WASHINGTON — Sen. John Barrasso is hoping to use a Ukraine aid package to leverage his plan for boosting proposals to export natural gas to countries that are part of the North Atlantic Treaty Organization.
Barrasso, R-Wyo., said he will offer his proposal as an amendment to a Ukraine aid package when it is considered by the Senate Foreign Relations Committee on Tuesday.
The move comes as mostly Republican lawmakers make calls for the United States to move more swiftly on proposals to liquefy American natural gas and ship it overseas. That logic held up even before Russia’s invasion of the Crimean peninsula in Ukraine, the lawmakers say, but the crisis has added urgency to the argument.
“As long as Ukraine and our NATO allies are overly dependent on Russian gas, Vladimir Putin will be able to hold them and their economies hostage,” Barrasso said. “Congress should respond by giving Ukraine as well as our NATO allies an alternative supply of natural gas.”
In a letter to House and Senate leaders, the ambassadors of Poland, Hungary, the Czech Republic and Slovakia last week argued for expedited liquefied natural gas permits to central and eastern Europe.
Although federal law generally allows natural gas exports to countries that have free-trade agreements with the U.S., the scrutiny is higher for non-free-trade partners, even those that are American allies. In those cases, the Energy Department must authorize natural gas exports unless it determines they are not “consistent with the public interest.”
Battleground: Stakes are high for LNG export plan
The Energy Department has so far approved six such non-free-trade-agreement export licenses, but another two dozen are pending review, and regulators are considering them on a case-by-case basis, following an order set in 2012, based largely on when the applications were filed. Many of the export proposals don’t have specified destinations yet or even inked contracts to sell the gas overseas, and the Energy Department’s review process does not hinge on the countries that would receive those shipments.
Last week, Russia announced that it would end discounts on natural gas shipments to Kiev, stoking the calls for the United States to use its natural gas to thwart Putin’s power.
“Russia has repeatedly used its supply of natural gas to pressure Ukraine economically and politically,” said Rep. Ed Royce, R-Calif. The option “to help counter this threat” is “reducing our current impediments to exports of American gas to the Ukraine,” Royce said.
Speaking with David Gregory on NBC’s “Meet the Press,” Rep. Peter King, R-N.Y., on Sunday stressed that boosting U.S. exports of LNG will help American allies in Europe.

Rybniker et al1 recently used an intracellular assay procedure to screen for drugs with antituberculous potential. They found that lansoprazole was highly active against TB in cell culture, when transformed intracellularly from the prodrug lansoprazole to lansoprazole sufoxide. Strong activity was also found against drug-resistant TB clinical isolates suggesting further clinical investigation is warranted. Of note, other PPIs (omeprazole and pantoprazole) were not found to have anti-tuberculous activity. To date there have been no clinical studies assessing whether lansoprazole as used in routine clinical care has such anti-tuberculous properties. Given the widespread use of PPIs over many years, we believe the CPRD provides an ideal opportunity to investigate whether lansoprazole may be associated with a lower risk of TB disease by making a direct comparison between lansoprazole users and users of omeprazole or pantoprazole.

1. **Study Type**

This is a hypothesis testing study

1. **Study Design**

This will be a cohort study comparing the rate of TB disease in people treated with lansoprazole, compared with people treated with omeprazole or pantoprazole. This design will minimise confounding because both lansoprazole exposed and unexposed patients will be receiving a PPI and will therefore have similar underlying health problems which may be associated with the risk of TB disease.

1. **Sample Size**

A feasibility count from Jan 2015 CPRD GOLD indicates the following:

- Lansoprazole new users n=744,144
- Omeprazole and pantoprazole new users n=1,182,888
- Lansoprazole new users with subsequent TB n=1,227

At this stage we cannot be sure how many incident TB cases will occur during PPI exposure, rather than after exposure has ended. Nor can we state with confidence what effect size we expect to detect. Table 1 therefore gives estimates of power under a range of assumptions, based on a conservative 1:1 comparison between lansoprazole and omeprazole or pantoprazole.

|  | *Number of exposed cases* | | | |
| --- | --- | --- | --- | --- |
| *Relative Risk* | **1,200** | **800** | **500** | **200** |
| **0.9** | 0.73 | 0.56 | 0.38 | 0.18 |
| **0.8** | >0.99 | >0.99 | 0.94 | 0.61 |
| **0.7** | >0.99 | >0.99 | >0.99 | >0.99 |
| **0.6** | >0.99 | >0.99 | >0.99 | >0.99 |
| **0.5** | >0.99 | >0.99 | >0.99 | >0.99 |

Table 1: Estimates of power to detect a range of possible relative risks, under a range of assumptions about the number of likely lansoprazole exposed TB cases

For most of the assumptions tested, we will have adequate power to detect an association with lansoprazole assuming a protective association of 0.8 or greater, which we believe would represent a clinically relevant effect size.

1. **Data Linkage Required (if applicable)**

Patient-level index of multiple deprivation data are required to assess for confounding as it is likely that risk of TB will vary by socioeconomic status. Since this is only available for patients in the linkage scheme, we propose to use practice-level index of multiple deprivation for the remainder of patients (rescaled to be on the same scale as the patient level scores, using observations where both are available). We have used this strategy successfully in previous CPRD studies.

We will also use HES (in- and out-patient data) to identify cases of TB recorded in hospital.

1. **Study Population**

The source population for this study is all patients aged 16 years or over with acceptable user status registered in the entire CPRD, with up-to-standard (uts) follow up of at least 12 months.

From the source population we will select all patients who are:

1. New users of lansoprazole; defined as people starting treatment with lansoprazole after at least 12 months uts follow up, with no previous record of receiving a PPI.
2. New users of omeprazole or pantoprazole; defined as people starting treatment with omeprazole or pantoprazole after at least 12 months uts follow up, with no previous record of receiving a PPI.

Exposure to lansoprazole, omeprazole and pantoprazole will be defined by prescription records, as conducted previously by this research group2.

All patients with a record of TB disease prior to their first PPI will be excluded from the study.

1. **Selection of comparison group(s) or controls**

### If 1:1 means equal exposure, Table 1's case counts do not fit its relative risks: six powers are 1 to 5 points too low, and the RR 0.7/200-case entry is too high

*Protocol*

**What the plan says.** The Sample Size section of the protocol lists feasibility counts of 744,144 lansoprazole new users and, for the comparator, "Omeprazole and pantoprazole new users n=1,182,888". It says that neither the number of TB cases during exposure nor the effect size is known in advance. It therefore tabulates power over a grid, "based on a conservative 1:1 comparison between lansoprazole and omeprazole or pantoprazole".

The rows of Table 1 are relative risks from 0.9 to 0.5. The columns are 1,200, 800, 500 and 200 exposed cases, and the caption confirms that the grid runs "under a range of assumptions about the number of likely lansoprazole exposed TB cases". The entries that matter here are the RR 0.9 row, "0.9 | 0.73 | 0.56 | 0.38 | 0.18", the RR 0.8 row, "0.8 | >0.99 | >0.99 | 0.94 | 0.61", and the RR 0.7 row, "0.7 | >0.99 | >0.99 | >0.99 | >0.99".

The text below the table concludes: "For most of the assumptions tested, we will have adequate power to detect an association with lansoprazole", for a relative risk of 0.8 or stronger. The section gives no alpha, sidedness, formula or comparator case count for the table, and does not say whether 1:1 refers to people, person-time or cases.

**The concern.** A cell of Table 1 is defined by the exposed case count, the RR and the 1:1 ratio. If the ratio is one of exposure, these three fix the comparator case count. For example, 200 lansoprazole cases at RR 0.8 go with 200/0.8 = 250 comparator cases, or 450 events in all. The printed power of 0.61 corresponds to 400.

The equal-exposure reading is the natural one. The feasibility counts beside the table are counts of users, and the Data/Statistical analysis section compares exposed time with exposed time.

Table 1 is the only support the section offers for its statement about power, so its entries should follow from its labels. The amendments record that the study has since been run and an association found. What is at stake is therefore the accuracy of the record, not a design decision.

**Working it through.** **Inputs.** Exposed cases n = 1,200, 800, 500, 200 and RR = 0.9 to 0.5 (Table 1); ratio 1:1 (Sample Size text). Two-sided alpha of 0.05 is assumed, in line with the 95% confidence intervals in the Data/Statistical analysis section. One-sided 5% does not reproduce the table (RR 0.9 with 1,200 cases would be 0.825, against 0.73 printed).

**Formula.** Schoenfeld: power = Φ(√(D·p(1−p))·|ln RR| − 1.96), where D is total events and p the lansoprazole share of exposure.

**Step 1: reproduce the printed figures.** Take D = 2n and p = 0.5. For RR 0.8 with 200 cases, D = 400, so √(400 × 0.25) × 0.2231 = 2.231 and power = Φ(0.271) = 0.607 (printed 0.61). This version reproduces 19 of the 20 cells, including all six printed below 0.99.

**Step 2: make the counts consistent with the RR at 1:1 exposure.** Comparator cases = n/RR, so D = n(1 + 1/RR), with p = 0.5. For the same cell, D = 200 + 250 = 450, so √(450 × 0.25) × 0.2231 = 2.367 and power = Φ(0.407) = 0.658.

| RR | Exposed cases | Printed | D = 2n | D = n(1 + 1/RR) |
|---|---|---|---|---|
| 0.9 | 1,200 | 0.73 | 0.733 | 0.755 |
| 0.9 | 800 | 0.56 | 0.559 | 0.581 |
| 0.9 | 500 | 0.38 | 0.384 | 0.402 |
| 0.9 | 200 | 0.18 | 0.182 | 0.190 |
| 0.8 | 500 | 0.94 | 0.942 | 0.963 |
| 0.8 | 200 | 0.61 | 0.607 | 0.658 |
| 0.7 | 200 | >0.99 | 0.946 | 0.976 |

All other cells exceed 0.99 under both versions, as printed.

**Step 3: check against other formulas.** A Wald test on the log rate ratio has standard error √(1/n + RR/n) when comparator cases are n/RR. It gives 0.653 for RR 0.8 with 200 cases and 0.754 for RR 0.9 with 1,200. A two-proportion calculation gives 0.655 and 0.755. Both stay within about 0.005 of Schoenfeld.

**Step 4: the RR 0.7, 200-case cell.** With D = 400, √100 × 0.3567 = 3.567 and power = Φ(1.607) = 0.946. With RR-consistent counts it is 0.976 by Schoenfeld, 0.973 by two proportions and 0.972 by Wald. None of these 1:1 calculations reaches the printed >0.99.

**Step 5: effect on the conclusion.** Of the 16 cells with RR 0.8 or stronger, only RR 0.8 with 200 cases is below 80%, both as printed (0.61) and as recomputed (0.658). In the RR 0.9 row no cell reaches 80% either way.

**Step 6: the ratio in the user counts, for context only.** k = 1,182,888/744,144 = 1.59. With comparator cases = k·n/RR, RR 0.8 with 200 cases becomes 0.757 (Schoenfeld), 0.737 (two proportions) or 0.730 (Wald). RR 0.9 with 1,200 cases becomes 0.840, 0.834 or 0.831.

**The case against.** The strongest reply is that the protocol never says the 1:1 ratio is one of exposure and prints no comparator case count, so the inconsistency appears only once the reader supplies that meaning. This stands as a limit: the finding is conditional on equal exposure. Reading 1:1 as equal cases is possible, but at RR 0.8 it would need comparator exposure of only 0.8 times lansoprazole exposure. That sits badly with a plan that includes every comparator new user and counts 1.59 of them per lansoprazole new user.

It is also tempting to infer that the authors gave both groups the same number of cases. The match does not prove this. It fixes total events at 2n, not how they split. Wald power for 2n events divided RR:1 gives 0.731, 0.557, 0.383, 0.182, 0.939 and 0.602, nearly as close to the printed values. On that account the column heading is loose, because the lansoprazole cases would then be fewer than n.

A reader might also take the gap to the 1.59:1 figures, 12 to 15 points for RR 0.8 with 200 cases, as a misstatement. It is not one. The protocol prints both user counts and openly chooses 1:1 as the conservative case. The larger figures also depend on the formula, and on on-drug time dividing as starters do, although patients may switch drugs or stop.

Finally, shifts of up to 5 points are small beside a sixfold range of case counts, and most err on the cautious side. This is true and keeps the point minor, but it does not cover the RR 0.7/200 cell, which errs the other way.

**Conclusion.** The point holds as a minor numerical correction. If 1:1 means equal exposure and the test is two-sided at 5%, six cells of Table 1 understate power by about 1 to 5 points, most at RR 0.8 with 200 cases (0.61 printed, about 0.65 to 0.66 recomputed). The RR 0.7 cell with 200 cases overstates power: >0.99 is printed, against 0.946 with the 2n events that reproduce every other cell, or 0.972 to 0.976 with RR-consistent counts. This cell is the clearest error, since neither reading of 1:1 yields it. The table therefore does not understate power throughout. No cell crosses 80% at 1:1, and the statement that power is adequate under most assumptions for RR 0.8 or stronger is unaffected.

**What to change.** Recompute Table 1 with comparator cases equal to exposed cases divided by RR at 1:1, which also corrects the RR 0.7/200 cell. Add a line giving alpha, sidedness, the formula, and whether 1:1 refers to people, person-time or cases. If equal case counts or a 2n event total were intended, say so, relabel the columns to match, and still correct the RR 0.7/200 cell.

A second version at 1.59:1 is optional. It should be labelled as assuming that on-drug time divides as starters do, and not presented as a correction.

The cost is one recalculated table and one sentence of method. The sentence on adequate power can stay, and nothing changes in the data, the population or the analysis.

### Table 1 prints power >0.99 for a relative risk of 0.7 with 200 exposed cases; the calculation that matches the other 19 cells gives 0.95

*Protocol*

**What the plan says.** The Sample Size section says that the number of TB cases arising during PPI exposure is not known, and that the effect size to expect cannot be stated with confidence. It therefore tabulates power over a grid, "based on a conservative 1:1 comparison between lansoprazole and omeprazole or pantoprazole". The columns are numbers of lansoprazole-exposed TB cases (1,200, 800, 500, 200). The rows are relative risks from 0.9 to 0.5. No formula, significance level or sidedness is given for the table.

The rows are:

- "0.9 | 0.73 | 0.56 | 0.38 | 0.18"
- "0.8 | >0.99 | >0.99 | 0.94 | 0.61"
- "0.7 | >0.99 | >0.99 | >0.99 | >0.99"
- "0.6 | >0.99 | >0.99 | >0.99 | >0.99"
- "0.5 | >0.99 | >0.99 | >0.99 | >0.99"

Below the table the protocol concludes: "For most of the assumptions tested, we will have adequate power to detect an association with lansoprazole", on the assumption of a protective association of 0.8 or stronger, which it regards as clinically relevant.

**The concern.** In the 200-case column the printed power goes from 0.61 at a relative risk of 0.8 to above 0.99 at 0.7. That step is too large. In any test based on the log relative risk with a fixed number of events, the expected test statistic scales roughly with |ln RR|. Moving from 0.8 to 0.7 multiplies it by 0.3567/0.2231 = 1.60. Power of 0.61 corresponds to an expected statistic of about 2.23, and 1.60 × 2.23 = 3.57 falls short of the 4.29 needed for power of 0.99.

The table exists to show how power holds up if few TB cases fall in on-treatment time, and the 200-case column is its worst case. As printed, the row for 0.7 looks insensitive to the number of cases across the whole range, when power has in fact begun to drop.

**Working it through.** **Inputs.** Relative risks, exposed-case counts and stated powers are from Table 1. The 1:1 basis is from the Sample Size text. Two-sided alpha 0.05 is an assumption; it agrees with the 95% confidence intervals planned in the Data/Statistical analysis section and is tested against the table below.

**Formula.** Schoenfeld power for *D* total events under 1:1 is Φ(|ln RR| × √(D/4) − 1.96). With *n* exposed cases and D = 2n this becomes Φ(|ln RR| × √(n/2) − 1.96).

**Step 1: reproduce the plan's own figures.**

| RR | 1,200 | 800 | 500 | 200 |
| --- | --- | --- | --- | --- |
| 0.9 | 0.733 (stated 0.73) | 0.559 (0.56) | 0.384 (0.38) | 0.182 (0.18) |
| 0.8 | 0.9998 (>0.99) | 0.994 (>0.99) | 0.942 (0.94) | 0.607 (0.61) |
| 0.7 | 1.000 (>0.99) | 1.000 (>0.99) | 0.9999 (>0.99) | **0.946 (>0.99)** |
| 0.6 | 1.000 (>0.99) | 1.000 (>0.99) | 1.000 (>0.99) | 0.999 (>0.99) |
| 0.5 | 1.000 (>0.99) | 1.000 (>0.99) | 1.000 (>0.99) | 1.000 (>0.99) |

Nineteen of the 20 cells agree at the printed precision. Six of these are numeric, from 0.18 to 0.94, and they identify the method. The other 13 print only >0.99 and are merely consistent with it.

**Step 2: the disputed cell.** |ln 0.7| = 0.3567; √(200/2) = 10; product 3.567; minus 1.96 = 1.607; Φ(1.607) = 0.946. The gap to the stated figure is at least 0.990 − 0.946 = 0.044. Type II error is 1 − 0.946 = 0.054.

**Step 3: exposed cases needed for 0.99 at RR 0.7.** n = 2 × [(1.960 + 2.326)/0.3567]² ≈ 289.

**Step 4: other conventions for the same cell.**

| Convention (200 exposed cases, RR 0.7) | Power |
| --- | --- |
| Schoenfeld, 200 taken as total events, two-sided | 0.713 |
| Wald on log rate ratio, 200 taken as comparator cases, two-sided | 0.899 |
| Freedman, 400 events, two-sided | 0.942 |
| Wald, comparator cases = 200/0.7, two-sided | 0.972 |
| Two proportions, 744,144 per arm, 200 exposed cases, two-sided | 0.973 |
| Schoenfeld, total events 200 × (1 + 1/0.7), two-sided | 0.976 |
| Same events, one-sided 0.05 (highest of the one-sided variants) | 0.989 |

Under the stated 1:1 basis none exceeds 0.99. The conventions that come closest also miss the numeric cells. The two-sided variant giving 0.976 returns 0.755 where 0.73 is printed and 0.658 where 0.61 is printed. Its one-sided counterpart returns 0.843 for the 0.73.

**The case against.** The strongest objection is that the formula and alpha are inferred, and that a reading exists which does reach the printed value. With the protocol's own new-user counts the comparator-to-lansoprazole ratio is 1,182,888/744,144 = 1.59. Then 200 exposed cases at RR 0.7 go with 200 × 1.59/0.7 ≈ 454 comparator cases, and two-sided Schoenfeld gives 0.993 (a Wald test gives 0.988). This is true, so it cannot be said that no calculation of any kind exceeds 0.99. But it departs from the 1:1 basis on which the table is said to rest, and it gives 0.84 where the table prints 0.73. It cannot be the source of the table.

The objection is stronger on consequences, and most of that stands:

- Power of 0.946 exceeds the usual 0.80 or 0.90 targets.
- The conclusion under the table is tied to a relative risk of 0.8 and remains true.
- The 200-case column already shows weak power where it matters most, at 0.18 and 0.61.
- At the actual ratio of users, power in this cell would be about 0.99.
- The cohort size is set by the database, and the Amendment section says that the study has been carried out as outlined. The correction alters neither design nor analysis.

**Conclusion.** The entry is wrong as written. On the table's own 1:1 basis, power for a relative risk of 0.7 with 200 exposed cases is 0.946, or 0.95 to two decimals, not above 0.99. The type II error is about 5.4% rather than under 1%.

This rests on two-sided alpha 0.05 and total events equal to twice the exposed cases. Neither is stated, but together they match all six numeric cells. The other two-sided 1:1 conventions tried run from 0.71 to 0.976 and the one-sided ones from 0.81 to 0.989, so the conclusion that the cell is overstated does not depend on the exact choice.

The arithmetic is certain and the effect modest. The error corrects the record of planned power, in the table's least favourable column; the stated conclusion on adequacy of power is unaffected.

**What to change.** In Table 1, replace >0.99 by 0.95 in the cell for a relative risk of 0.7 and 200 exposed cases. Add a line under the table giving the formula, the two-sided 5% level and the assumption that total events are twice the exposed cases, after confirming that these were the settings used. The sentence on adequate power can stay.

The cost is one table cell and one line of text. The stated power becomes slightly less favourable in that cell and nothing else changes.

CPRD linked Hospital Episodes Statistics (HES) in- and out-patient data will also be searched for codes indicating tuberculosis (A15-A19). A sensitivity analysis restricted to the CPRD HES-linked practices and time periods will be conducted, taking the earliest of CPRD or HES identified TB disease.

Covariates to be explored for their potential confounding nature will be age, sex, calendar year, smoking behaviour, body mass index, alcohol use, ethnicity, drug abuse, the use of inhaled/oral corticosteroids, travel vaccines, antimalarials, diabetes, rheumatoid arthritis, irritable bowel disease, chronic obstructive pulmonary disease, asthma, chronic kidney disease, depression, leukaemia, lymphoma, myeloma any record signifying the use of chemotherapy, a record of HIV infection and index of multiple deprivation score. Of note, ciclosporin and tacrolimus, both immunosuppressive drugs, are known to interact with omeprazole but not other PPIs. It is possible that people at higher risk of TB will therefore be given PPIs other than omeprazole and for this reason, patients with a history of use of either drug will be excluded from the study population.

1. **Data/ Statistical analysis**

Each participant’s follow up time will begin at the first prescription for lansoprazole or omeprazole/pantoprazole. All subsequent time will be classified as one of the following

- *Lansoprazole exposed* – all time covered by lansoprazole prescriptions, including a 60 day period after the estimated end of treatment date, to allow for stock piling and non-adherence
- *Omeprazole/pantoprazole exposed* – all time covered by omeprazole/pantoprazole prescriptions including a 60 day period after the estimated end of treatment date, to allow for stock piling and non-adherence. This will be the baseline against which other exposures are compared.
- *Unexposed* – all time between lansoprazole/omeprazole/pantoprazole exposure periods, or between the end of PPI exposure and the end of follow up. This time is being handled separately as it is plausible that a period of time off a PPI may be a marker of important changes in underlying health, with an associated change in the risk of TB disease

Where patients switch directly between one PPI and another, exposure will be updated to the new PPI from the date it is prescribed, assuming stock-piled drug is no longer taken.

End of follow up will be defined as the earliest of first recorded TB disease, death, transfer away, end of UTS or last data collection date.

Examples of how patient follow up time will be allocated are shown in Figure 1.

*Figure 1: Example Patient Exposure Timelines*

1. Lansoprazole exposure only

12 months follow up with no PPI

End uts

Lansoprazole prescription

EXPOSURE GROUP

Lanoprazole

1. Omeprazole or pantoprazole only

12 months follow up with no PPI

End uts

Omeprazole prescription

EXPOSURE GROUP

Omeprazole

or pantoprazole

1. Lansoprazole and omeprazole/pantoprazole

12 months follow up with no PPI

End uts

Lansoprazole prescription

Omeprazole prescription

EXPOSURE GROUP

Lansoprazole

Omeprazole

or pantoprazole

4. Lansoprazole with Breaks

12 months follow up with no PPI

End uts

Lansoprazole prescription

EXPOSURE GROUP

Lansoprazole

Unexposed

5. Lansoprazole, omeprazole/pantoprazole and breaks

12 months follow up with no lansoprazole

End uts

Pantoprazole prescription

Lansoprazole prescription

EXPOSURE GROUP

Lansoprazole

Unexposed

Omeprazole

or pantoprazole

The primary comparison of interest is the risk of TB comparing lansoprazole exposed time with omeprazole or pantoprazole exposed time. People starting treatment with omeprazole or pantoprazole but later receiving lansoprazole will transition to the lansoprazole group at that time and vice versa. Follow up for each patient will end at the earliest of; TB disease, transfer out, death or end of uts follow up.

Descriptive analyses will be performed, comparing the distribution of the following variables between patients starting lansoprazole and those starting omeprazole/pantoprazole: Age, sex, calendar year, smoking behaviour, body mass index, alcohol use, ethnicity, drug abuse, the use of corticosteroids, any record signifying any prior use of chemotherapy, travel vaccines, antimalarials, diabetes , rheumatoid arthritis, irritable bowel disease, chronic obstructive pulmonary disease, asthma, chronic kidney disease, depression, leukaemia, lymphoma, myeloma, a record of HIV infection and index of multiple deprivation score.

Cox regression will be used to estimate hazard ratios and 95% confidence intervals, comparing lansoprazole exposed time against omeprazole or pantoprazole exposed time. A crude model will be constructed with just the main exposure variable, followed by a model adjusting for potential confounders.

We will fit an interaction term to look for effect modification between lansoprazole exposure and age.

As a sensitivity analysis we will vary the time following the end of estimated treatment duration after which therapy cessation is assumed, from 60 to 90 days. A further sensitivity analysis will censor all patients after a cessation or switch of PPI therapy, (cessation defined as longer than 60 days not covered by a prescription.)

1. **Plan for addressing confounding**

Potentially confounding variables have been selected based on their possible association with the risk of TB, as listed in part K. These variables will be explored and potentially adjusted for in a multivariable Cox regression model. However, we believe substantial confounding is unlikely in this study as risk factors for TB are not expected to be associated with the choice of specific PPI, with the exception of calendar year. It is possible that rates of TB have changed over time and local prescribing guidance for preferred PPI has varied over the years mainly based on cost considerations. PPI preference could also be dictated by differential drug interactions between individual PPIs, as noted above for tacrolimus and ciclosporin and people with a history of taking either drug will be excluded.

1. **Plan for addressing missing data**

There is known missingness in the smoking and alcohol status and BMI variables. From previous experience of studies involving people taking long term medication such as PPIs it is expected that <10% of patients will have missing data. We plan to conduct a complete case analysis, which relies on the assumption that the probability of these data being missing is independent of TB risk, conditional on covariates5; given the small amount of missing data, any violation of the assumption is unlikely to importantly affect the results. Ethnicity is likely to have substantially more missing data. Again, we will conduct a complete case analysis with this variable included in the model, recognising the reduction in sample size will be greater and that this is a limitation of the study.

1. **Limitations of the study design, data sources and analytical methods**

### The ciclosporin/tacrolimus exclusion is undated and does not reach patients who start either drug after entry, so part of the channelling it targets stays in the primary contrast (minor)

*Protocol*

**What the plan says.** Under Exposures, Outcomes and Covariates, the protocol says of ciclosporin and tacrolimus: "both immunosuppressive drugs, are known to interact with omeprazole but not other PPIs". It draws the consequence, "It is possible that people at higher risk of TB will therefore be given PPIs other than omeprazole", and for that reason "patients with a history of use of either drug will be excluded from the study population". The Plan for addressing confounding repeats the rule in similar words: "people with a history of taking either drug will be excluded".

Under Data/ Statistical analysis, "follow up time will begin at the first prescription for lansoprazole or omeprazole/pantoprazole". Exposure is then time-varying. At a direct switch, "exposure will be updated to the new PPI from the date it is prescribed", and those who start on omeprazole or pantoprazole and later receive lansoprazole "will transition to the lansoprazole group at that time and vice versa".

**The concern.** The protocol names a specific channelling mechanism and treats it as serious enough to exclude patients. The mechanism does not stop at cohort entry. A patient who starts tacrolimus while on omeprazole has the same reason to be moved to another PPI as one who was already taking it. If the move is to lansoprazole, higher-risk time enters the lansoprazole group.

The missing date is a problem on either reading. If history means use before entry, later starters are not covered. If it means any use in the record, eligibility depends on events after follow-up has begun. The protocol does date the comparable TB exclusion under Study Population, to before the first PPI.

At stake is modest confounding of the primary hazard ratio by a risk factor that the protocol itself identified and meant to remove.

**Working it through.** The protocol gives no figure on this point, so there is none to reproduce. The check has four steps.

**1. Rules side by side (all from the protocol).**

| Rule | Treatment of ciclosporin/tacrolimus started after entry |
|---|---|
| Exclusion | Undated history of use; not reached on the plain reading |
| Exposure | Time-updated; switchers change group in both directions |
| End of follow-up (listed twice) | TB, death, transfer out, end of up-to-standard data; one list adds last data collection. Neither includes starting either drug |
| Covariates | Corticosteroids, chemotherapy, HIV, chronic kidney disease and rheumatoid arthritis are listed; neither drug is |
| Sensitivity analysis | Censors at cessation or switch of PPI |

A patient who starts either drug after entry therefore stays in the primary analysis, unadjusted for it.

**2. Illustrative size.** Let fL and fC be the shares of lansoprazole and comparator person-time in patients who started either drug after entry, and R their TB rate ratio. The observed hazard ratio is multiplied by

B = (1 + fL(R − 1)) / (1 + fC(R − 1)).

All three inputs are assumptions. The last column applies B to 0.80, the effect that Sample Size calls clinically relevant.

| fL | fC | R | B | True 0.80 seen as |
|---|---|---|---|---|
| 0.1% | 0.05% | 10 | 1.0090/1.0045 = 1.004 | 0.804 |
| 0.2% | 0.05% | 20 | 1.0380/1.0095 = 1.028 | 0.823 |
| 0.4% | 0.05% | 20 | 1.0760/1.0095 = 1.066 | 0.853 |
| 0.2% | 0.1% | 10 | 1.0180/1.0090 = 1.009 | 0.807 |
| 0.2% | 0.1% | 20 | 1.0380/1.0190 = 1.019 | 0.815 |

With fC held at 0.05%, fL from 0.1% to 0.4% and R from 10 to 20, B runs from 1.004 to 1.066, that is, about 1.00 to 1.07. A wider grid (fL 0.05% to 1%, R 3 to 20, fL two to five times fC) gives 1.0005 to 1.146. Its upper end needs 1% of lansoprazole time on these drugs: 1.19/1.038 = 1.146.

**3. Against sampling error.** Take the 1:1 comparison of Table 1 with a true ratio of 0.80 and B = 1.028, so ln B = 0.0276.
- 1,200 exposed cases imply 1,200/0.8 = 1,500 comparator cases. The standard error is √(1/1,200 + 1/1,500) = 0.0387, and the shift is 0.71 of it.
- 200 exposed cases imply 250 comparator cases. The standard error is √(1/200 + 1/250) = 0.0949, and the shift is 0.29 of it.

“We have enough to supply so many countries in the world, and we should right now start lifting restrictions; we should begin the exporting as quickly as we possibly can,” King said. “That’s not going to work in the short term, but it can relieve some of the pressure, and it can help each country set their long-term policy to realize they are not going to be bound to Russia for their natural gas.”
Skeptics note that the U.S. government doesn’t dictate what countries and companies will get American gas; those decisions are made by private energy and utility firms that sign decades-long contracts governing the transactions.
And, critics observe that even if the Energy Department approved every LNG export application in its queue, it would take years — and many billions of dollars — to construct the facilities capable of chill ing natural gas to -260 degrees and transforming it into a liquid. Overseas receiving terminals also would have to be constructed to regasify the fossil fuel.
“Surging natural gas into Europe to respond to a crisis requires that there be infrastructure in place that can accommodate that surge,” said Michael Levi, a senior fellow for energy and the environment at the Council on Foreign Relations. “That means having a bunch of unused — or partly used — European natural gas import terminals that can suddenly absorb newly arrived U.S. supplies.”
The House of Representatives overwhelmingly passed its Ukraine aid package — carrying $1 billion in U.S. loan guarantees — on Thursday, but it did not include any language on LNG exports.
Barrasso is hoping to convince a majority of the Foreign Relations members that U.S. aid should mean natural gas as well as loan guarantees.
He is expected to offer two amendments on the subjects, including one proposal that would effectively put the 28 NATO countries including Ukraine on equal footing with America’s free-trade partners, by requiring the Energy Department to approve applications to export natural gas to the NATO members. Another proposal could require LNG export approvals for a broader range of countries.
“If members are willing to provide American taxpayer dollars for Ukraine to pay its Russian gas bill, Congress should work to ensure that Ukraine has the opportunity to buy U.S natural gas,” Barrasso said, adding that his proposals would allow the United States “to be a strategic energy supplier to our allies.”